Some of these behaviors you can adjust – I certainly don't stand by and laugh as my dogs tackle tiny kids – but every single one is natural to corgis and every single one is going to be attempted and attempted repeatedly. If you don't work very hard to adjust them they will become habitual. And even when you do manage to communicate to the dog that he shouldn't herd people, he's not going to generalize that to other dogs, golf carts, cats, horses, groundhogs, your neighbor's prize chickens, etc. He's still going to try every single one of them with each of those things.
If any of the above would be a reason for you to dislike a dog, DO NOT BUY A CORGI.
3) Corgis are supposed to shed.
Every year, a corgi grows and then sheds out several million undercoat hairs. These hairs are very soft and light, like down, and they're kinked, which means they float on the air and then, when they land, burrow themselves into your boucle jacket and refuse ever to be disunited from it. Sweeping these hairs just throws them up into the breathable atmosphere. They stick to everything, instantly, and resist any attempt to vacuum them off. They accumulate in mysterious drifts above your china cabinet. They are found in the backs of your drawers and cupboards.
Clipping the dog short doesn't do a thing except allow them to shed shorter hairs with sharper ends. Now they're everywhere and they're prickly.
It has been my experience that feeding a raw diet keeps the shedding to those times each year when the coat is letting go. So the shedding is confined to a week or two every four to six months. On the other hand, I now have six dogs, all on a different coat-blowing schedule. That means I'm pretty constantly dealing with obscene snowdrifts of corgi hair.
The charming thing that nobody tells you? Every dog will spontaneously shed both hair AND SKIN when they get nervous. That means you can spend sixteen straight hours cleaning your house for your mother-in-law, and the moment she steps in the house your dog will dump three pounds of hair and big flakes of dog dandruff all over the couch.
If the thought of cleaning up, eating, drinking, apologizing for, endlessly vacuuming, and transporting to work lots and lots of dog hair is a negative – DON'T BUY A CORGI.
The tragic consequence of people getting corgis when they should not is that all of these behaviors become reasons to define the dog as bad and punish her. And they'll get endless sympathy from people saying "Oh, my, what a bad dog."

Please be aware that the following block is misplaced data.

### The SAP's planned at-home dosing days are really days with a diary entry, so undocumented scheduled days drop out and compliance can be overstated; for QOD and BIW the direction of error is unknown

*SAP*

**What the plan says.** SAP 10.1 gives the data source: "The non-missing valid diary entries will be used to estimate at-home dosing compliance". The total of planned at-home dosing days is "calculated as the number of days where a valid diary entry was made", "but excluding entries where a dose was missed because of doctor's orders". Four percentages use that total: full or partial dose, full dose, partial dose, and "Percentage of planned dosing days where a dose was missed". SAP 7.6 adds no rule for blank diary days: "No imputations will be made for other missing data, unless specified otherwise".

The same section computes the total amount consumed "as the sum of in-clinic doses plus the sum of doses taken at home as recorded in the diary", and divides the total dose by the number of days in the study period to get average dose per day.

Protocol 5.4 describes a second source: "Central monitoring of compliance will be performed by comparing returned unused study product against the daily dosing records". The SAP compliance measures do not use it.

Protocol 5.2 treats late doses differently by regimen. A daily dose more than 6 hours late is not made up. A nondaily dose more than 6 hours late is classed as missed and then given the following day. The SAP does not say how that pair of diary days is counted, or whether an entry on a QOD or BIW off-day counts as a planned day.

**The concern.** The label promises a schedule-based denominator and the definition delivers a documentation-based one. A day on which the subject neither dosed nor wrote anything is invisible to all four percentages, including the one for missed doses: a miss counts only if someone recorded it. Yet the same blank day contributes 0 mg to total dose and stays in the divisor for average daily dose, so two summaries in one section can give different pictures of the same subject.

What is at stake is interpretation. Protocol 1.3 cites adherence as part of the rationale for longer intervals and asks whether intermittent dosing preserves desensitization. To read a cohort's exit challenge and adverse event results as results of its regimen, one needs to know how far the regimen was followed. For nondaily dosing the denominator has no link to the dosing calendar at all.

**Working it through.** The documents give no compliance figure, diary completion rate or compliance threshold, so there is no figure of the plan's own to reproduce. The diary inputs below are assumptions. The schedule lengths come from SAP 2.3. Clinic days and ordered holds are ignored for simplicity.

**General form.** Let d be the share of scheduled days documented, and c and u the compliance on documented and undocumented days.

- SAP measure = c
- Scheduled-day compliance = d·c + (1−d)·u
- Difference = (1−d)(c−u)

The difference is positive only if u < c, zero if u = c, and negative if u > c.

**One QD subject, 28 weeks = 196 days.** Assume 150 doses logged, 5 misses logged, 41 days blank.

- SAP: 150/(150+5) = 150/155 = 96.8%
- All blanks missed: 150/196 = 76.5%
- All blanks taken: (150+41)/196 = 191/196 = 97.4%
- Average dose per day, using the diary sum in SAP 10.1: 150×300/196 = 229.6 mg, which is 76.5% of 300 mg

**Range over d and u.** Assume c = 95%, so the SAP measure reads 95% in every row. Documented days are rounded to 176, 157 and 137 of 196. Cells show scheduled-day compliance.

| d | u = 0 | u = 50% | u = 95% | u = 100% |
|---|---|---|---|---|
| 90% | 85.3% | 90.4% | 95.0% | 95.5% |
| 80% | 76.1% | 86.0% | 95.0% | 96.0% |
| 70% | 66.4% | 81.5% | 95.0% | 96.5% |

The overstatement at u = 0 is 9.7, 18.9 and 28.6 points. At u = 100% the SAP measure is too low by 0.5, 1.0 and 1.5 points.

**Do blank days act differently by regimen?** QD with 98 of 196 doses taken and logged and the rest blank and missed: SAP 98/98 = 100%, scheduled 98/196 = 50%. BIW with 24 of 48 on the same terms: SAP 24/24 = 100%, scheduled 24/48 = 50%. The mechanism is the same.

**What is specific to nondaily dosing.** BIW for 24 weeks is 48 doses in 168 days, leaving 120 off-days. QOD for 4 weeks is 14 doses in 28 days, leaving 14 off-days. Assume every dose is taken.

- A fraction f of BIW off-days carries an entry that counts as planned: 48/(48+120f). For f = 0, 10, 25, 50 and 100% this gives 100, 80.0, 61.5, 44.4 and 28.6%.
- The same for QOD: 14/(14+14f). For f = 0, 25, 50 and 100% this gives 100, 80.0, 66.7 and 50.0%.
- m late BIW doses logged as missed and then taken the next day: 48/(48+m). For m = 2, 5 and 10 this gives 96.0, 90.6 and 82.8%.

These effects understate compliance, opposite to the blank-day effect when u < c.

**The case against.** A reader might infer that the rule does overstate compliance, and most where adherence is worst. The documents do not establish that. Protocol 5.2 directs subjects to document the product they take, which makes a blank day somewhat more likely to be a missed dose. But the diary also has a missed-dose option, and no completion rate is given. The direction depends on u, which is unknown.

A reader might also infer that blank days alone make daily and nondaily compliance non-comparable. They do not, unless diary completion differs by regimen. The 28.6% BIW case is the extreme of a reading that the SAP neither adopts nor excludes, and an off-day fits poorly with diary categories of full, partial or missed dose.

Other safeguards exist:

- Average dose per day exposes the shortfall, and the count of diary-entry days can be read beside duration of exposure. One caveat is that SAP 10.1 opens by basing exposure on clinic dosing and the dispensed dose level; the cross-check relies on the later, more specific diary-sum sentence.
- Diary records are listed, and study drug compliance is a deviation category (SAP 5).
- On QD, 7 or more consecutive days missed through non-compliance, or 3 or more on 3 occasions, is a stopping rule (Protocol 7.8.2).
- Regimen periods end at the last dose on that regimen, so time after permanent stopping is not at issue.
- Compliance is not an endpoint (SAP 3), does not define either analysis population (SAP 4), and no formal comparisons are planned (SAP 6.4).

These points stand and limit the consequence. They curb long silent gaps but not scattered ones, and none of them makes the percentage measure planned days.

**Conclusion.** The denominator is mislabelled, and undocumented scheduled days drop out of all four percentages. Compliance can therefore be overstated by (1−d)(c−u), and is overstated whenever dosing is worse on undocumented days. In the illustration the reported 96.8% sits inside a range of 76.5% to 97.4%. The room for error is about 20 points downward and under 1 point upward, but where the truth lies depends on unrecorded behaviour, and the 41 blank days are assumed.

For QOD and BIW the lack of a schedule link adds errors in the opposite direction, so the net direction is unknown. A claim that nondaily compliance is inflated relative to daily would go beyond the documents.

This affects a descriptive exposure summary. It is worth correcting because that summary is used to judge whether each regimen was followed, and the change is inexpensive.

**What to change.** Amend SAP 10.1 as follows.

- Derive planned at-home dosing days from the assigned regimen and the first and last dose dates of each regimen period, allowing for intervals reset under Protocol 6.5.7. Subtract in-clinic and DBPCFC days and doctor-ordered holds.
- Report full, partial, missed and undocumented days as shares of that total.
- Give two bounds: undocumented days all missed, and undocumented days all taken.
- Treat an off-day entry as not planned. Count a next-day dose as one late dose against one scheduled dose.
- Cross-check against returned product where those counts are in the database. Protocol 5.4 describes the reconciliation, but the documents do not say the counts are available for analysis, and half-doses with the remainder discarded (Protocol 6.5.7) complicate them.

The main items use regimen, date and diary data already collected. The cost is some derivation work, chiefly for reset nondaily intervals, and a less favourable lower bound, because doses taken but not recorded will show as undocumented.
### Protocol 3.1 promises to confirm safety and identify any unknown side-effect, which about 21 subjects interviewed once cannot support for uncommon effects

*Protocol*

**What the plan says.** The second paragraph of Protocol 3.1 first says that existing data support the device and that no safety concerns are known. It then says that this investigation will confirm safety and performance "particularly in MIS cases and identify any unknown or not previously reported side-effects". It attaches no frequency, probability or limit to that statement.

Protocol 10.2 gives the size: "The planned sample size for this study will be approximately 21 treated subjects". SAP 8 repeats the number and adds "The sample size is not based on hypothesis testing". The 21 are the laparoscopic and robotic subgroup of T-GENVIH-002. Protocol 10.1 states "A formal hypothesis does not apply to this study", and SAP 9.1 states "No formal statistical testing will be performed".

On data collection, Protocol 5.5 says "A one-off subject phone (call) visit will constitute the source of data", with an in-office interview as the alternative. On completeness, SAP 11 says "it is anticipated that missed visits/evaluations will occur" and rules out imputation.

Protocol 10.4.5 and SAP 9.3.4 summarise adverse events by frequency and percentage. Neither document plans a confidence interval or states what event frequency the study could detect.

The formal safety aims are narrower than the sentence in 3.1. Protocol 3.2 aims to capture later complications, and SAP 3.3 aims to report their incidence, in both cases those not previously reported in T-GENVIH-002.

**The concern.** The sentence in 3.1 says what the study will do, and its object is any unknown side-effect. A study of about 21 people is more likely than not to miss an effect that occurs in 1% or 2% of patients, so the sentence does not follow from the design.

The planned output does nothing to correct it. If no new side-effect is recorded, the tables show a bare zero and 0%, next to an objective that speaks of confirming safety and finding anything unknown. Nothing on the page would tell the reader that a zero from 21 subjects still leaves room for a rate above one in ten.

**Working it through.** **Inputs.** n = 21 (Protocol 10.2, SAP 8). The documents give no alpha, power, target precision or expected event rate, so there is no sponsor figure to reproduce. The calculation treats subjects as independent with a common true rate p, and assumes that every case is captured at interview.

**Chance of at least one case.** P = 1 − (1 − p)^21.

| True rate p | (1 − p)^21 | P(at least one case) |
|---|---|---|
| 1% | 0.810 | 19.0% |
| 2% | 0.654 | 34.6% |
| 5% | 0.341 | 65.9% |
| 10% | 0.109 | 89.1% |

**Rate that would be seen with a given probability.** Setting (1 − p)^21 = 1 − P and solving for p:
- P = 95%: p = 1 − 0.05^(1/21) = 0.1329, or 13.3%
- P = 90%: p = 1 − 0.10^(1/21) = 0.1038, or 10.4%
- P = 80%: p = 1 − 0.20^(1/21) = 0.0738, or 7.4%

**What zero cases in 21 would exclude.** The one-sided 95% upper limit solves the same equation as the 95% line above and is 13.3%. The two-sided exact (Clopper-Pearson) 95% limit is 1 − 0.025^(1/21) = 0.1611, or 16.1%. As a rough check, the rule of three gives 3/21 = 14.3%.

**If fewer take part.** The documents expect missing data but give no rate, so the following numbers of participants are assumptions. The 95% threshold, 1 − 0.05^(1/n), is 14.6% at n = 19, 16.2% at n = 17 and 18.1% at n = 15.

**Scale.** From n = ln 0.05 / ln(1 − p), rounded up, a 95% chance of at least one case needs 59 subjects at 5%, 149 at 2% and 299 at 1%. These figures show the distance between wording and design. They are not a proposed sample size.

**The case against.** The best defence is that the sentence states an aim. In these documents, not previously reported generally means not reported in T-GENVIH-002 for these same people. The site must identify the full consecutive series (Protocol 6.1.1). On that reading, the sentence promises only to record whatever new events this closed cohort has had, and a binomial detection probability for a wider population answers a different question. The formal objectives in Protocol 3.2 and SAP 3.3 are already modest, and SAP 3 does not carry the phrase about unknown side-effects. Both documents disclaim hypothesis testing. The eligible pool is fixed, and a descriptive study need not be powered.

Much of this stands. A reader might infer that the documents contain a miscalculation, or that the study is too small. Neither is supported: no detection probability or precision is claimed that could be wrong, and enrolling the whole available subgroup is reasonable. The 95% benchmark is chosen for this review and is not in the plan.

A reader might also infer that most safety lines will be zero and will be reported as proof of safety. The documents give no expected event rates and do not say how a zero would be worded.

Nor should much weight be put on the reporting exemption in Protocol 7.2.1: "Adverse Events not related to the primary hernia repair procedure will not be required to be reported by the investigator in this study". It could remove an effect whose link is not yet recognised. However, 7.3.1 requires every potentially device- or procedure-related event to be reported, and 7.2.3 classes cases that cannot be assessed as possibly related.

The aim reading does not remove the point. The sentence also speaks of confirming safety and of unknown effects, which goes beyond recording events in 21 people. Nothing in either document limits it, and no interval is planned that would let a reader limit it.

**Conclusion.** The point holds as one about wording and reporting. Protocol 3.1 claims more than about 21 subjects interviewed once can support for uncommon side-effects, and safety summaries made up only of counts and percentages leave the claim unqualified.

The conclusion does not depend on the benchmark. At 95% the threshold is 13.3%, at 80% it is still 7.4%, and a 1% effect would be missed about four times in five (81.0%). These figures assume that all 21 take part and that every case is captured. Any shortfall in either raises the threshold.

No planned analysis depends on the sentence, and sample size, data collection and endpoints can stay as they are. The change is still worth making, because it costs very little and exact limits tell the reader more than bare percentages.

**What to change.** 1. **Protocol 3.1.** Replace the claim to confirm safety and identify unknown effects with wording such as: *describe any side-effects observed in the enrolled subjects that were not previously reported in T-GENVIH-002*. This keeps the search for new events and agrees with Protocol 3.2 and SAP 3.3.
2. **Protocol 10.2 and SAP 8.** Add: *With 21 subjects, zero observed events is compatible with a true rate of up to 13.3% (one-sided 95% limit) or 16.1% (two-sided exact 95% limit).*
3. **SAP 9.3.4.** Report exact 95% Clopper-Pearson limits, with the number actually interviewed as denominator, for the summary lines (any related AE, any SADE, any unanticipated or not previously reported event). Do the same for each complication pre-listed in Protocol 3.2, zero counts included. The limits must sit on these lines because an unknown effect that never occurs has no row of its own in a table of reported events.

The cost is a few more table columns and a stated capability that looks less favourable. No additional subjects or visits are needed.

Corgis are many things, but they are GREAT dogs. It's OUR fault that we are asking a herding dog, a dog who was beautifully constructed to renew its down jacket every time it got raggedy, to live in a situation where they can't act like themselves without it being labeled "bad."
The ideal situation is for people who can't live with barking to not get a herding dog or other dog who relies on barking to do its job. The second best, which is still acceptable, is to sympathetically work WITH the dog to minimize barking and minimize punishment, knowing that you're the weird one who can't have normal behavior, not the dog. There are lots of ways to do this, most of them involving praise and distraction and lots of exercise. I'm also very much in favor of debarking when it's done by an experienced vet, because debarking allows the dog to behave normally (bark a huge amount) without being punished or distracted.
What I think is not acceptable is labeling barking – or herding or shedding – as some kind of rebellion or bad behavior; saying that the dog "just won't be good." You'll get a ton of sympathy with that attitude, but it's not the right one to have. You are the one who bought a herding dog and who lives in an apartment or in a subdivision; you've chosen a lot more unnatural an existence than the dog has. So while we may work to change a dog's behavior in order to live in the community we've chosen, we should do so with a bit of apology in our hearts and try to make the rest of his life as much like his soul wants it to be as possible.
If this was helpful to you and you'd like to help us rescue and foster dogs, here are Amazon links to the books and tools mentioned in the article – and thank you so much!